A history of beer. The beer in Italy

When the barbarian populations came from the North, after the Roman Empire fall, beer began to play a more important nutritional role and to be appreciated from Italian people.

In the Middle Age, in Italy as in the rest of Europe, beer began to be known and appreciated, also thanks to the mercenary armies that came from the North and made know this beverage. In the 19th century, almost all the breweries were headed by Austro-German entrepreneurs headquartered in Italy that, later, collaborated with Italian businessmen. At the end of the 19th century, after the aforementioned discoveries that led to an improvement in quality, a decrease of costs and to a wider distribution, there was a remarkable increase both in production and consumption. Then, when the First World War started, there were difficulties in finding the barley to produce malt and, as the national product was of low quality, the beer production suddenly slowed down.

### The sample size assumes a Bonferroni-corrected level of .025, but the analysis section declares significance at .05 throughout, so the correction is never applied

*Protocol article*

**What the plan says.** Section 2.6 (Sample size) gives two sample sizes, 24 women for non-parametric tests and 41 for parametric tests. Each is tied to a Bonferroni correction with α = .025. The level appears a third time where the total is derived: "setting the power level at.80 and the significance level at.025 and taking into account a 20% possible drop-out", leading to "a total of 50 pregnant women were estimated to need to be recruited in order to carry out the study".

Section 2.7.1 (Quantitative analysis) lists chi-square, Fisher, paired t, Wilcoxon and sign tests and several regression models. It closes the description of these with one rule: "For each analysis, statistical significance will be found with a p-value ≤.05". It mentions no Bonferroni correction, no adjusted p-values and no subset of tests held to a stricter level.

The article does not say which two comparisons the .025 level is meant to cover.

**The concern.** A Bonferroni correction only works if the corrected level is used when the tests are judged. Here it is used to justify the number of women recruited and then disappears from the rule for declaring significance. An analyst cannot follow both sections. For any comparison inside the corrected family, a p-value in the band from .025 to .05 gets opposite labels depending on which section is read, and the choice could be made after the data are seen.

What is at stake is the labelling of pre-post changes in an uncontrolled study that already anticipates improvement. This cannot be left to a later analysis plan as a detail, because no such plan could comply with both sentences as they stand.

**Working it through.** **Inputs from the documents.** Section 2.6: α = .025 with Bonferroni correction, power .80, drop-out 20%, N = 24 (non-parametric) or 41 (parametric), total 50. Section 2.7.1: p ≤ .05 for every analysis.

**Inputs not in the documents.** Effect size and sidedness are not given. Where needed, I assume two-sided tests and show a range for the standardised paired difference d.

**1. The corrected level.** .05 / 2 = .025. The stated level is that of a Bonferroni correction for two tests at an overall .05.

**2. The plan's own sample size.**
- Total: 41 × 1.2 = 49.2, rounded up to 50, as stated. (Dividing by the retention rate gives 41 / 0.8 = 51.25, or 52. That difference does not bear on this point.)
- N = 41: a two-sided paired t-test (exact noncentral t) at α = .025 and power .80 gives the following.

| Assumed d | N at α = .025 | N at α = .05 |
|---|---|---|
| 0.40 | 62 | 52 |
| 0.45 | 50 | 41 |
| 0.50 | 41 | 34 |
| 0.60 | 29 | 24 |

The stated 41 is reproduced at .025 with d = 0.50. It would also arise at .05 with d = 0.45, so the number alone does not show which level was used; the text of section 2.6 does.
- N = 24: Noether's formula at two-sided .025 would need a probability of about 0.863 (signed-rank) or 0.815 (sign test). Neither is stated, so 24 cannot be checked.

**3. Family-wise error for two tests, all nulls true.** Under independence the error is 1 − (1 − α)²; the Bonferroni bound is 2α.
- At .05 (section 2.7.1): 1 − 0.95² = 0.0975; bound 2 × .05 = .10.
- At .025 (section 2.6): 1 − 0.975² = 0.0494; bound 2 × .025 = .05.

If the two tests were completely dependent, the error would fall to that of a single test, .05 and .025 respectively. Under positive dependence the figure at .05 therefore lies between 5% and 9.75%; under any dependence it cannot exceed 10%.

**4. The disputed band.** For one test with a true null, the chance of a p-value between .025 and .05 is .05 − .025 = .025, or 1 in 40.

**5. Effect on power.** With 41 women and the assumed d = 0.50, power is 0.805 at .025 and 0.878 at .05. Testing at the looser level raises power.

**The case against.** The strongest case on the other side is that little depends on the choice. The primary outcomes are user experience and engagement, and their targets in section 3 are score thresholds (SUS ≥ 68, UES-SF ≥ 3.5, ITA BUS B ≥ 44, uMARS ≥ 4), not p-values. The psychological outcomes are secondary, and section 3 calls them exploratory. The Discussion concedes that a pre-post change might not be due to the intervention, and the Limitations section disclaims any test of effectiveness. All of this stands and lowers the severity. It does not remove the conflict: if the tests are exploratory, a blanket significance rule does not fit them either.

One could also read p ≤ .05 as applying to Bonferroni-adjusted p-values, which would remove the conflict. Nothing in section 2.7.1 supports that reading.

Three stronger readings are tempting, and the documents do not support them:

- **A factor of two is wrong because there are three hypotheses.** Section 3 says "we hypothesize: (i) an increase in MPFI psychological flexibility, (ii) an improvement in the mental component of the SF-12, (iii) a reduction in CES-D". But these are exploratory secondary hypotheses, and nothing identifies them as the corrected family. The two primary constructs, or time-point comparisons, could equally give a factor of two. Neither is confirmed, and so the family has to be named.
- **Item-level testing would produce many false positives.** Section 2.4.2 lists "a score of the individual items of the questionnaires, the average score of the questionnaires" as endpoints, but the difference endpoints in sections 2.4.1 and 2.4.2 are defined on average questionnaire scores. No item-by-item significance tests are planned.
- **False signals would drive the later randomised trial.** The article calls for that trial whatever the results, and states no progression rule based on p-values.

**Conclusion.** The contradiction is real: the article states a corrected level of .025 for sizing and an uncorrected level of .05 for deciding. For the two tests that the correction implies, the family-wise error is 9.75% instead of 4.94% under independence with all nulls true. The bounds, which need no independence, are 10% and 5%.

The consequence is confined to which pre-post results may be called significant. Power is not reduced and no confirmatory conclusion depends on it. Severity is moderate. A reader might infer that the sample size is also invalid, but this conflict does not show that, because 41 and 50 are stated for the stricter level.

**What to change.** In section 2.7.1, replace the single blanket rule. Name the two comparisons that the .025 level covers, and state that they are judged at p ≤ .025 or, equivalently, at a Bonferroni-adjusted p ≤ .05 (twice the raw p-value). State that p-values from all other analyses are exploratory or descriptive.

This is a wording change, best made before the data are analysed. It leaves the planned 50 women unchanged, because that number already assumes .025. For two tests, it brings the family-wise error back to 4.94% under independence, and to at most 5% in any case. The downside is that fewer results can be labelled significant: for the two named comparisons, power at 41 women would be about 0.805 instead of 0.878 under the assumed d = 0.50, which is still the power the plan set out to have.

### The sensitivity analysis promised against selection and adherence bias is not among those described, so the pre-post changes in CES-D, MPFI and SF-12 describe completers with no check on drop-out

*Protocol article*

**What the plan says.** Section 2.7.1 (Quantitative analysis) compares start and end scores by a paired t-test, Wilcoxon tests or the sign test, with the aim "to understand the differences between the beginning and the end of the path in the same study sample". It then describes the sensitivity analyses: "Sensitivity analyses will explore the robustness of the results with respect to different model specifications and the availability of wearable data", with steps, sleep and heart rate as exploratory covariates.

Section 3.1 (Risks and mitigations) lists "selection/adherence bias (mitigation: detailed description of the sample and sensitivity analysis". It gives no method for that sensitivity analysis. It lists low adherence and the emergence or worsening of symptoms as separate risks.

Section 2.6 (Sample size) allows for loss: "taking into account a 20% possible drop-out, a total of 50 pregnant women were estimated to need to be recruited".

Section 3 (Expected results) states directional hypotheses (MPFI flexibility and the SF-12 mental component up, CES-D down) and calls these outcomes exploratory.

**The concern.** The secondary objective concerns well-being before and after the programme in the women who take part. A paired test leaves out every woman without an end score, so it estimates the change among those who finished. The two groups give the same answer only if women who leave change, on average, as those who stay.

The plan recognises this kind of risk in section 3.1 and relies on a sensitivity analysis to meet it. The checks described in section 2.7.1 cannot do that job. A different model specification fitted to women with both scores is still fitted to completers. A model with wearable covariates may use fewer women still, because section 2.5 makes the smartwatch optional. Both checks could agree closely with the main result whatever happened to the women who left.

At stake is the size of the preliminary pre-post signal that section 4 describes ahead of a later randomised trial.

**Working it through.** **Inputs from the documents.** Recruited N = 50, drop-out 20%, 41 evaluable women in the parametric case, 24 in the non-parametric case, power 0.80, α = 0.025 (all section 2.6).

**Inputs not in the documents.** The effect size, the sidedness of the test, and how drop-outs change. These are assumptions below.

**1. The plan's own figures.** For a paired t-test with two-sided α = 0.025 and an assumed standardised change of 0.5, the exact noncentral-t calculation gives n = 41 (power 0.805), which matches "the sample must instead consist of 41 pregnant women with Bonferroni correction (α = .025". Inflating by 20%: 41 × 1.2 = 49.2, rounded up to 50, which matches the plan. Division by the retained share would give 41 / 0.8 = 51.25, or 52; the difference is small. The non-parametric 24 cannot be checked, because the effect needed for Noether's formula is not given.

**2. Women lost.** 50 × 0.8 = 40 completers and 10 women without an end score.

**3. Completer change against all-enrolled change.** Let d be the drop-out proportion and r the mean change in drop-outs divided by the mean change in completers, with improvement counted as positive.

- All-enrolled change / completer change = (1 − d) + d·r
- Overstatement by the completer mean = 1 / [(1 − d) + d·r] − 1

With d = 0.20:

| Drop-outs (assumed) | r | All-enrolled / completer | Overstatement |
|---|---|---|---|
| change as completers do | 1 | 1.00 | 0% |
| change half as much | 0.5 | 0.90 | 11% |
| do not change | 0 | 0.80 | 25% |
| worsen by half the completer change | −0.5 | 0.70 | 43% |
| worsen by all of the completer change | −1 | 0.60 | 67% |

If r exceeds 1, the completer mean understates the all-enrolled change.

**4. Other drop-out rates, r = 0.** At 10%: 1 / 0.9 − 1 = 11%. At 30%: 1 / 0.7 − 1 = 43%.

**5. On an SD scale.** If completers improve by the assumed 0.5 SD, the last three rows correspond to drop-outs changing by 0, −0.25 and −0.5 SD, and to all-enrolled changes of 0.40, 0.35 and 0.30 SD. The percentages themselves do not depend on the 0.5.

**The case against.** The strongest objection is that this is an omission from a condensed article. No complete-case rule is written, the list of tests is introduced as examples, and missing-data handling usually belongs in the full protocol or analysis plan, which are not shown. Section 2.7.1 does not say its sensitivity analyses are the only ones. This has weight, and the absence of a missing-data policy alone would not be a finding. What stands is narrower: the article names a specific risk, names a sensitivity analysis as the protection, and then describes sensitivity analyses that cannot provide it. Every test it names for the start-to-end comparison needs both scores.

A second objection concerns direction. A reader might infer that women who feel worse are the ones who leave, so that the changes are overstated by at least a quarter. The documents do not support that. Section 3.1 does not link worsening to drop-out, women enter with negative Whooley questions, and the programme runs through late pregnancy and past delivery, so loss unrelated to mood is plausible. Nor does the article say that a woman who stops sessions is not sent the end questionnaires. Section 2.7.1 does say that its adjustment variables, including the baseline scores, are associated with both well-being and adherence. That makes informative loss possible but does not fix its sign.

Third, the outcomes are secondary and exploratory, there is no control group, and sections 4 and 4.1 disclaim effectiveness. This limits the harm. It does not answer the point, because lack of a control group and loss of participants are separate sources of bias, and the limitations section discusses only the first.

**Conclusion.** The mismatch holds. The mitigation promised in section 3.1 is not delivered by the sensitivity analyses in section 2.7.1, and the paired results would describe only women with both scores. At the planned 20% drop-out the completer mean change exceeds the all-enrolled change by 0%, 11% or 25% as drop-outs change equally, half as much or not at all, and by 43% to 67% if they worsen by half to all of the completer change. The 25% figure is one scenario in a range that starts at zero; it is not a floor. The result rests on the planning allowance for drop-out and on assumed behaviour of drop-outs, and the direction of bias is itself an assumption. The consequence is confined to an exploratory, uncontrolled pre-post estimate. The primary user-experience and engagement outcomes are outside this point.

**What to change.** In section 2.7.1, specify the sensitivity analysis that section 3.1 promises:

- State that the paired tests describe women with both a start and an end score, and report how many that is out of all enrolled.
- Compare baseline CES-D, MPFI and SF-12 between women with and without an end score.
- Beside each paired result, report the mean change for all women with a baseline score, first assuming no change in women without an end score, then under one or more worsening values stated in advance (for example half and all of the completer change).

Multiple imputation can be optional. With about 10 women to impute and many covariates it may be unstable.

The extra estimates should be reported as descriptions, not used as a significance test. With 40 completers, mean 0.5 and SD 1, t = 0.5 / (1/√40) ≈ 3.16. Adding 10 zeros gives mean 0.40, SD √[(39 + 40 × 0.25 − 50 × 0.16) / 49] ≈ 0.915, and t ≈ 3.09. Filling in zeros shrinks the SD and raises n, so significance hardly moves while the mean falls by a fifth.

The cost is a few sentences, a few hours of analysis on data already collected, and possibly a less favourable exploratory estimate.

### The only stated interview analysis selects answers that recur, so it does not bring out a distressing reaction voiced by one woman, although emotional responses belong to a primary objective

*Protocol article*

At the end of the war, the beer production experienced an exceptional increase until 1927, when some laws were enacted (among them the Marescalchi law) in order to protect the wine sector from beer competition. As a consequence, there was a drop in production: from over 1,500,000 hectolitres in 1925 to less than 700,000 hectolitres in 1930.

Only in 1950 a slow recovery began.During the sixties and seventies, together with the development of the food distribution channels, the habit of beer-drinking spread widely. By now, beer is part of the eating habits of Italian people, and rightfully so.